Green Lantern of Earth 2 Revealed as Gay
Ending weeks of fevered speculation, Earth 2 Green Lantern Alan Scott has been revealed as a [...]
Ending weeks of fevered speculation, Earth 2 Green Lantern Alan Scott has been revealed as a homosexual, in an issue that will hit next Wednesday, according to published reports. A multi-pronged media blitz by the publisher has revealed the truth about the character, who will make his debut as Green Lantern in next week's Earth 2 #2 by James Robinson and Nicola Scott. Robinson has some history with controversy like this, having written one of the first gay male superhero kisses in his fan-favorite run on Starman. "He's going to be the leader of the team, this dynamic hero, he'll do anything to save people, the bravest man on the planet. Why not just make him gay as well?" said Earth 2 writer James Robinson in an interview with USA Today. The writer also confirms, in that same interview, that the removal of Obsidian--Alan Scott's gay son in the old DC Universe--from continuity contributed directly to the choice to reintroduce Alan as a homosexual. "By making [Scott] younger, that son was not going to exist anymore," Robinson told The Washington Post. To Entertainment Weekly, he was even clearer: "The original version of Alan Scott was an older man, and he had a superpowered son, Obsidian, who was gay," the writer explained. "The fact that Scott was young now [thanks to a universe-wide reboot] meant Obsidian no longer existed. I thought it was a shame that DC was losing such a positive gay character. I said, 'Why not make Alan Scott gay?' To Dan DiDio's credit, when I suggested it to him, there wasn't a moment's hesitation."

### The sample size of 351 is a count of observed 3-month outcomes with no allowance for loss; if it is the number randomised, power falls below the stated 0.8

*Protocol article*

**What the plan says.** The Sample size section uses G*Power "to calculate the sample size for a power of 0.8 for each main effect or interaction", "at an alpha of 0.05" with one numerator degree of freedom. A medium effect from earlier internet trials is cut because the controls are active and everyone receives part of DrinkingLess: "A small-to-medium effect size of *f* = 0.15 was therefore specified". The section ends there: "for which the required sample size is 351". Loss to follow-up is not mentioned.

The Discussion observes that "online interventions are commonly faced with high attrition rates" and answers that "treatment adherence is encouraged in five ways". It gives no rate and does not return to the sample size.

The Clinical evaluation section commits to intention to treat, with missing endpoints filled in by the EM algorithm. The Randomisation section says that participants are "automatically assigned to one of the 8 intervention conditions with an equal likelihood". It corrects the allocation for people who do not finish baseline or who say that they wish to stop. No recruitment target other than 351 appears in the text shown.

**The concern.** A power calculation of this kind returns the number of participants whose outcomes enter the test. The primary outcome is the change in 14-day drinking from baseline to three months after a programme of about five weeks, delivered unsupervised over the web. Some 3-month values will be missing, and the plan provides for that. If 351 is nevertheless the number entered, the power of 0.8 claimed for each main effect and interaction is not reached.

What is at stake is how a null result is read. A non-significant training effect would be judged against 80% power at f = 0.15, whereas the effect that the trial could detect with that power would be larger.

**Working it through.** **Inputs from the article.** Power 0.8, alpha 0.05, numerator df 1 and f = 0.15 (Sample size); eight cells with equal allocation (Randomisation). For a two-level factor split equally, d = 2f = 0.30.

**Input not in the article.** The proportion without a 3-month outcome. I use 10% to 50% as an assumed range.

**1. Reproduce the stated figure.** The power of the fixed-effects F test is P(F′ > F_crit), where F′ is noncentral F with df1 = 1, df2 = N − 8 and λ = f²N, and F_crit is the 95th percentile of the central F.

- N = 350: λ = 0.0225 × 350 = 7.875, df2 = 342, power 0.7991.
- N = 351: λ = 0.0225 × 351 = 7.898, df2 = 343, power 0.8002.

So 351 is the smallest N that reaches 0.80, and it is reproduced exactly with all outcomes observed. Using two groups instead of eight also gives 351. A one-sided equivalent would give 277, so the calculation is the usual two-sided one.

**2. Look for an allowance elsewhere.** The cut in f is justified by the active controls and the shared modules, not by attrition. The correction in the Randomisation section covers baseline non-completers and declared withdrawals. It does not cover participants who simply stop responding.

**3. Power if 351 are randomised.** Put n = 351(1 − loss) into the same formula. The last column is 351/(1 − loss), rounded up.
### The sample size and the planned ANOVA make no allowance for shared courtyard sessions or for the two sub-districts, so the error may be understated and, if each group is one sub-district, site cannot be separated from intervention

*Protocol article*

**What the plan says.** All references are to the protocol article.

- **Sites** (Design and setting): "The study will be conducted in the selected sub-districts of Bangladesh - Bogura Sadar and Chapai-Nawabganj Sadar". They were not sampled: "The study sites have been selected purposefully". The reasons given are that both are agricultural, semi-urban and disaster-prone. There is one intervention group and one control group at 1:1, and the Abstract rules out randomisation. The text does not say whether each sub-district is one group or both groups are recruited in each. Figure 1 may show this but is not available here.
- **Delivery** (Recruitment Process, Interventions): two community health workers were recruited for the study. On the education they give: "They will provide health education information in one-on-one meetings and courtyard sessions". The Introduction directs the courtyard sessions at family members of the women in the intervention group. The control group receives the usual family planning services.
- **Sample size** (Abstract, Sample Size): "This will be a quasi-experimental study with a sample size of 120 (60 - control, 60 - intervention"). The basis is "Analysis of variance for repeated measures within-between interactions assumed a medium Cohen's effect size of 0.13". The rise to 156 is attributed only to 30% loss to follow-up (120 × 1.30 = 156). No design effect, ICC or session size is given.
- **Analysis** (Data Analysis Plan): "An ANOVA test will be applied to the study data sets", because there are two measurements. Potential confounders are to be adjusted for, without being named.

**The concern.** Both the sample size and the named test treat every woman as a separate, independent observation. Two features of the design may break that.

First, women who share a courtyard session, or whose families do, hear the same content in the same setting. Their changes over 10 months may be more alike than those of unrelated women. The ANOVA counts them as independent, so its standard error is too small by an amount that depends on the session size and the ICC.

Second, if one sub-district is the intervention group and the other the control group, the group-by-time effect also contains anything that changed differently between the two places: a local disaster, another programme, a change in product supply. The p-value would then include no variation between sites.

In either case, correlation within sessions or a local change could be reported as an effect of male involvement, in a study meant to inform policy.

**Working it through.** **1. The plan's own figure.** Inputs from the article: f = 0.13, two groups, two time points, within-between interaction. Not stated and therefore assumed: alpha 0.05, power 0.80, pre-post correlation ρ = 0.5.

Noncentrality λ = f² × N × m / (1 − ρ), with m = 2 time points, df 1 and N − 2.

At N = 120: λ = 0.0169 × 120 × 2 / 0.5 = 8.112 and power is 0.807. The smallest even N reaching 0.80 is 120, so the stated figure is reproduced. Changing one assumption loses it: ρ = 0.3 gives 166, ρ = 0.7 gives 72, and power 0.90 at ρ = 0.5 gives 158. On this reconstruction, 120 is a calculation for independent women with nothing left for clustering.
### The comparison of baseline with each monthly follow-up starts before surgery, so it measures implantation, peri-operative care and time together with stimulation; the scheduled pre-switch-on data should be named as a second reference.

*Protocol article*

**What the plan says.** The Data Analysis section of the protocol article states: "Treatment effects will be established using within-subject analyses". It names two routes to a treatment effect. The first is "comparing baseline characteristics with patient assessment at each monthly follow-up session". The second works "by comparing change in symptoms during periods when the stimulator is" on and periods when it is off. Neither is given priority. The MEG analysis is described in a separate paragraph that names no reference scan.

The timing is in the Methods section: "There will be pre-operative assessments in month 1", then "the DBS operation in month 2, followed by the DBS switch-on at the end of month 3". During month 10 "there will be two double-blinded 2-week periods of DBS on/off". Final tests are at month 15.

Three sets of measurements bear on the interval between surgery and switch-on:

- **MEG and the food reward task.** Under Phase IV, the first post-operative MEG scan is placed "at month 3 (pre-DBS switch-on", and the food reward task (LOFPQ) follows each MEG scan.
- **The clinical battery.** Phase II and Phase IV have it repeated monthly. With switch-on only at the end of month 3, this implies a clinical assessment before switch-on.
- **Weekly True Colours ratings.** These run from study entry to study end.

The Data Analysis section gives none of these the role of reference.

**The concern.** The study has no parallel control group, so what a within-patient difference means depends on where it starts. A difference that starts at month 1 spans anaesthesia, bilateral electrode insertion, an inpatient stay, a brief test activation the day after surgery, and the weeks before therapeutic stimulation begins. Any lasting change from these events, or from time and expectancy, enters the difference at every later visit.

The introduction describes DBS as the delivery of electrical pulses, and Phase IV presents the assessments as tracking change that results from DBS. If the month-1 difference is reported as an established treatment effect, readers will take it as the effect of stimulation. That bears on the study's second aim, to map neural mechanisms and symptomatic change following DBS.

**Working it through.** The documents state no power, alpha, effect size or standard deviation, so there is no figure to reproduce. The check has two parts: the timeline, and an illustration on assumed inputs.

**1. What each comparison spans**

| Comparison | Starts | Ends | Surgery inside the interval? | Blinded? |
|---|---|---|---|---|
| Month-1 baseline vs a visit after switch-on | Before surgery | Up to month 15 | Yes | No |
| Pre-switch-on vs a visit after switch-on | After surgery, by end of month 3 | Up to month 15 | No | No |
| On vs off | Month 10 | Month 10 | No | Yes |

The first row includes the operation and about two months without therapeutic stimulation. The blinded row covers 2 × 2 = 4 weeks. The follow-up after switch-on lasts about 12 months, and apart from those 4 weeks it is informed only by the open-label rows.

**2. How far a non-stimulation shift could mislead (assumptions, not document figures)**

"What I really want to do with this character is make the fact that he's gay to be a part of who he is and not to be the one identifying aspect of him," Robinson told USA Today. "And have his humor and his bravery be as much or more a part of him as his sexuality." To The Washington Post, he said, "He's a media mogul, a hero, a dynamic type-A personality and he's gay," Robinson said. "He's a complex character." To those who worry that Scott's characterization has been changed in the interest of taking advantage of a moment in comics that's been created by the long-rumored marriage of Northstar and Kyle, Robinson says no. "That was never the intention," he told Entertainment Weekly. "When I was first putting together this version of the team eight months ago, and was making the team diverse and interesting, adding in a gay character seemed like the natural thing to do. Quite honestly, it was an offhand comment that Dan made at a panel in England that got everybody suddenly aware and excited. I'm as surprised by it as you are. This was not ever meant to be sensational. It's meant to be about a team that's well-rounded, that shows the diversity of the world around us." Robinson told the New York Post that he's not worried about backlash from groups like One Million Moms, who have attacked DC and Marvel over their upcoming comics with LGBT themes in them. "That kind of negativity is stupid and outmoded," the writer said simply. "We should be preaching love and tolerance." Of Scott himself, Robinson told that same interviewer that "I hope he's a positive figure. If there's some kind of kid out there who's reading the comic and who's worried about the person he is, maybe it will give him a positive sense of who he is. Or maybe a different kid will read it and decide I don't need to bully some kind of kid in school."0comments